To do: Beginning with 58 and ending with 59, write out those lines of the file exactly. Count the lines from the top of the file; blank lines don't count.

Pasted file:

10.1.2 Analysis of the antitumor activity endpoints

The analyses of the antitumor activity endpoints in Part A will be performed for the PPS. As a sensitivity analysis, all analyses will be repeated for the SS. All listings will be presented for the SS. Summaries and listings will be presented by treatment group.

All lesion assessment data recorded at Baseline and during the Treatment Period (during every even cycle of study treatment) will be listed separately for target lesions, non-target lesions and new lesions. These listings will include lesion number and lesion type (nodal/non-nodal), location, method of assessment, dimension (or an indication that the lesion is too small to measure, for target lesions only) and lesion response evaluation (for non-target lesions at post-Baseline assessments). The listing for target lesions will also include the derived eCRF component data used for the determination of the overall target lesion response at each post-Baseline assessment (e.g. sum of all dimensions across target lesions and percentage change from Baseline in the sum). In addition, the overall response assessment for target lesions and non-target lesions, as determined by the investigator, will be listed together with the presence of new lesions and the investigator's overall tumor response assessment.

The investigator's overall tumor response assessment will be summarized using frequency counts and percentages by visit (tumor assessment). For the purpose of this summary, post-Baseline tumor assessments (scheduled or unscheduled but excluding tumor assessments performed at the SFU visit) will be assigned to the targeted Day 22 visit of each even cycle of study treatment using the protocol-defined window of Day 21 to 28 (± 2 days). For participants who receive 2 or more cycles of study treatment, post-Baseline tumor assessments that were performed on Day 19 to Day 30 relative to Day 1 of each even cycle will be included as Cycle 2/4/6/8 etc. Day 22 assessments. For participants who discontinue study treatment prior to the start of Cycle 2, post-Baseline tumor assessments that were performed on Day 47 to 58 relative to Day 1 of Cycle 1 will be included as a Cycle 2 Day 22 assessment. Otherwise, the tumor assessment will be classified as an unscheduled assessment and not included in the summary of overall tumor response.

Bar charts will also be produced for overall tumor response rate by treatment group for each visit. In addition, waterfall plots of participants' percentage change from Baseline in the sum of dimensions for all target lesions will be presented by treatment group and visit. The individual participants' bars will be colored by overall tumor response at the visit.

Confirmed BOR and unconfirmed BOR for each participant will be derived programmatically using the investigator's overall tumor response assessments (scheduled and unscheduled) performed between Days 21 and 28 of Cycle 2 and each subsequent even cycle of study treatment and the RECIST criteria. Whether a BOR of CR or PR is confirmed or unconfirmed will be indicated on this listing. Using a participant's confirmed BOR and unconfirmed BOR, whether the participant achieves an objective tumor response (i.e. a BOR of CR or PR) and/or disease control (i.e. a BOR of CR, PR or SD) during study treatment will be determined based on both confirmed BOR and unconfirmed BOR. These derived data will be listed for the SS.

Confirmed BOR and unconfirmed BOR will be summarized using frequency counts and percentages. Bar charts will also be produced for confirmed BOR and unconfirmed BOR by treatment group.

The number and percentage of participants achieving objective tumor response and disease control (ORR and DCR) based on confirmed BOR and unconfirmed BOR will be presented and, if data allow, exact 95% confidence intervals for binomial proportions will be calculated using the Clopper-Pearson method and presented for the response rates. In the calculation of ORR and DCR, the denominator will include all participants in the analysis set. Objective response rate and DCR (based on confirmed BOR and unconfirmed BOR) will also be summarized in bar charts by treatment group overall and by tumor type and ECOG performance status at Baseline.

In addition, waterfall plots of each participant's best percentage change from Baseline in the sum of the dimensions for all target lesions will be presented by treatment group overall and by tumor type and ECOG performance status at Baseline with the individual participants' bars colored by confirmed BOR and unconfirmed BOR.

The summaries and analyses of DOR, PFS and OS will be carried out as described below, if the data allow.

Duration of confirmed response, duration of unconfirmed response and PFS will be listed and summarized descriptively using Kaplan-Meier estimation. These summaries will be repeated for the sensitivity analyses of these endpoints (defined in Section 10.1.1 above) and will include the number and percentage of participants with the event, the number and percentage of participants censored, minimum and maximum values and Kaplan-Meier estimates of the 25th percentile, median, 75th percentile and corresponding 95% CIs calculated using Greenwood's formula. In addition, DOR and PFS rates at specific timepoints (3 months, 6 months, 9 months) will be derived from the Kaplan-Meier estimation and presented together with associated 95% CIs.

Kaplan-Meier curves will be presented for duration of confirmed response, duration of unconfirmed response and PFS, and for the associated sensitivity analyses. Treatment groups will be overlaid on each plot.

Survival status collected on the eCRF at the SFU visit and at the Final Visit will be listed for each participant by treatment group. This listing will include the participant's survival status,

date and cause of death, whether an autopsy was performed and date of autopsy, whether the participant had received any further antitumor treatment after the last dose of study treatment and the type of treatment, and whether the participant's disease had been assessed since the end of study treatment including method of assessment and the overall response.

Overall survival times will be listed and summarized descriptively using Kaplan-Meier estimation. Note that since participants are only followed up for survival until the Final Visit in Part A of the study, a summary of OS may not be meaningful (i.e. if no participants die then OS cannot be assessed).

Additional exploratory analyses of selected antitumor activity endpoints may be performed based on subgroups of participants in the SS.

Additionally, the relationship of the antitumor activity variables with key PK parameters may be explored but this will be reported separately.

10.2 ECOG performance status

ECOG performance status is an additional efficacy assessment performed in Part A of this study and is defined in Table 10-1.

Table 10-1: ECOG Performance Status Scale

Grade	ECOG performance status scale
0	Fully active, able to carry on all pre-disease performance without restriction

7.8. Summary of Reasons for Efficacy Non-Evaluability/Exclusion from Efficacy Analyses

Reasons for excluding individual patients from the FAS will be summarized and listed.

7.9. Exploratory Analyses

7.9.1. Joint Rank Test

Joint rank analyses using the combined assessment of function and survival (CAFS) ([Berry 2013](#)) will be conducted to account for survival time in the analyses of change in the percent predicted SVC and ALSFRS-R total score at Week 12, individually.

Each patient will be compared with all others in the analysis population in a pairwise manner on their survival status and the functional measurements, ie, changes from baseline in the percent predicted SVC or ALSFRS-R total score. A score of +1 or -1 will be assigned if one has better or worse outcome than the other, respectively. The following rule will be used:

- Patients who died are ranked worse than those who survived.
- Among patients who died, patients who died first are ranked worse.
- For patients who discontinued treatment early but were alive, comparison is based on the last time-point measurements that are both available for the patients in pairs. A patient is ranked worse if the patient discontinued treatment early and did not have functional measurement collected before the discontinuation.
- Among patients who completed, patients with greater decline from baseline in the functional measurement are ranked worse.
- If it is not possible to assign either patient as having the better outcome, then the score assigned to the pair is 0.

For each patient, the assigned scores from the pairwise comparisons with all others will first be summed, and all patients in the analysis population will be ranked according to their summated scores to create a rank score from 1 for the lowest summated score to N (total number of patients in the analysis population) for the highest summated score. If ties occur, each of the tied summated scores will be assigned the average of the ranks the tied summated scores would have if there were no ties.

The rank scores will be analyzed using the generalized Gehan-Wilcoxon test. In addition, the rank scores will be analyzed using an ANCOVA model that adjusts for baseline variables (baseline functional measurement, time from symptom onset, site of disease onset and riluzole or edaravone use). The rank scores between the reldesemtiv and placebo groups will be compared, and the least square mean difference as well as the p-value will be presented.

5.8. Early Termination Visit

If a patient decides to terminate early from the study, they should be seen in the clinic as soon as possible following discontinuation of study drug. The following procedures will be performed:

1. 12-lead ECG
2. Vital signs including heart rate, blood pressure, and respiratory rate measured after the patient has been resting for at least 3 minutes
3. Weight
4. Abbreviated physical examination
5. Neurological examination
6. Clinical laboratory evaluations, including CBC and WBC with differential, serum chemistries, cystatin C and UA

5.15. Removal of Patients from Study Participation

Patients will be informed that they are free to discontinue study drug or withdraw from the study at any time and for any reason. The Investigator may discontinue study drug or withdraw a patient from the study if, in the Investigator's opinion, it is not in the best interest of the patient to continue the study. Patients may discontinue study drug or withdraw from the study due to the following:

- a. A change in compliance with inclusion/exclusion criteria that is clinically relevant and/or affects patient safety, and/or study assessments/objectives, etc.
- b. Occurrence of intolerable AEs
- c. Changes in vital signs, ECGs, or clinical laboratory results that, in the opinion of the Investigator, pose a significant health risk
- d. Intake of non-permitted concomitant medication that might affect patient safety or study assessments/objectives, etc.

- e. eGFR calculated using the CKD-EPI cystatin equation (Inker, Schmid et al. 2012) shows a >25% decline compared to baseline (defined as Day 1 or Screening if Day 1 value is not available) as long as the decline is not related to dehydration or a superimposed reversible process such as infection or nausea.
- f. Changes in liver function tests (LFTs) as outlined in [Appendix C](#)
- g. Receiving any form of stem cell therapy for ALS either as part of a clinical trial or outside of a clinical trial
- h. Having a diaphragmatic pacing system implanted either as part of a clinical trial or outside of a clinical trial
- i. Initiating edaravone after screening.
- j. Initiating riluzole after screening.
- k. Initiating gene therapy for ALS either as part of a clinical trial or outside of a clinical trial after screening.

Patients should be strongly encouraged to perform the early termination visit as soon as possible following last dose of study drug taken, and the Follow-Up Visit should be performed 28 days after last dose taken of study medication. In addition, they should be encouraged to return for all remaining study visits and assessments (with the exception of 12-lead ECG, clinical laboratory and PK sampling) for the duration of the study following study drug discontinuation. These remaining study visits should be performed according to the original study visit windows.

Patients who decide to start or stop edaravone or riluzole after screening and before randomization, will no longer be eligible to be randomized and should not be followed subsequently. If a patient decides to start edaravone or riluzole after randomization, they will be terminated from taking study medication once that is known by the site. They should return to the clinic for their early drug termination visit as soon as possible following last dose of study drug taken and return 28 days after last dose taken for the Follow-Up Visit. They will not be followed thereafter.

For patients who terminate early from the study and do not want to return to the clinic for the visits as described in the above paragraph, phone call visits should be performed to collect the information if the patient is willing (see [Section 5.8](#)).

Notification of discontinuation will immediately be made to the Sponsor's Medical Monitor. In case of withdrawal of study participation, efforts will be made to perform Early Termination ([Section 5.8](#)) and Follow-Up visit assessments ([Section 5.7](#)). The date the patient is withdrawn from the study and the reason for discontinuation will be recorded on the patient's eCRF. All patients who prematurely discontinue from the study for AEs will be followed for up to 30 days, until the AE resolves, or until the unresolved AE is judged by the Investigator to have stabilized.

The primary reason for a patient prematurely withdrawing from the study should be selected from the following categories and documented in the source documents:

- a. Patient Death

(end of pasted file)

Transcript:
Patients who decide to start or stop edaravone or riluzole after screening and before randomization, will no longer be eligible to be randomized and should not be followed subsequently. If a patient decides to start edaravone or riluzole after randomization, they will be terminated from taking study medication once that is known by the site. They should return to the clinic for their early drug termination visit as soon as possible following last dose of study drug taken and return 28 days after last dose taken for the Follow-Up Visit. They will not be followed thereafter.

For patients who terminate early from the study and do not want to return to the clinic for the visits as described in the above paragraph, phone call visits should be performed to collect the information if the patient is willing (see [Section 5.8](#)).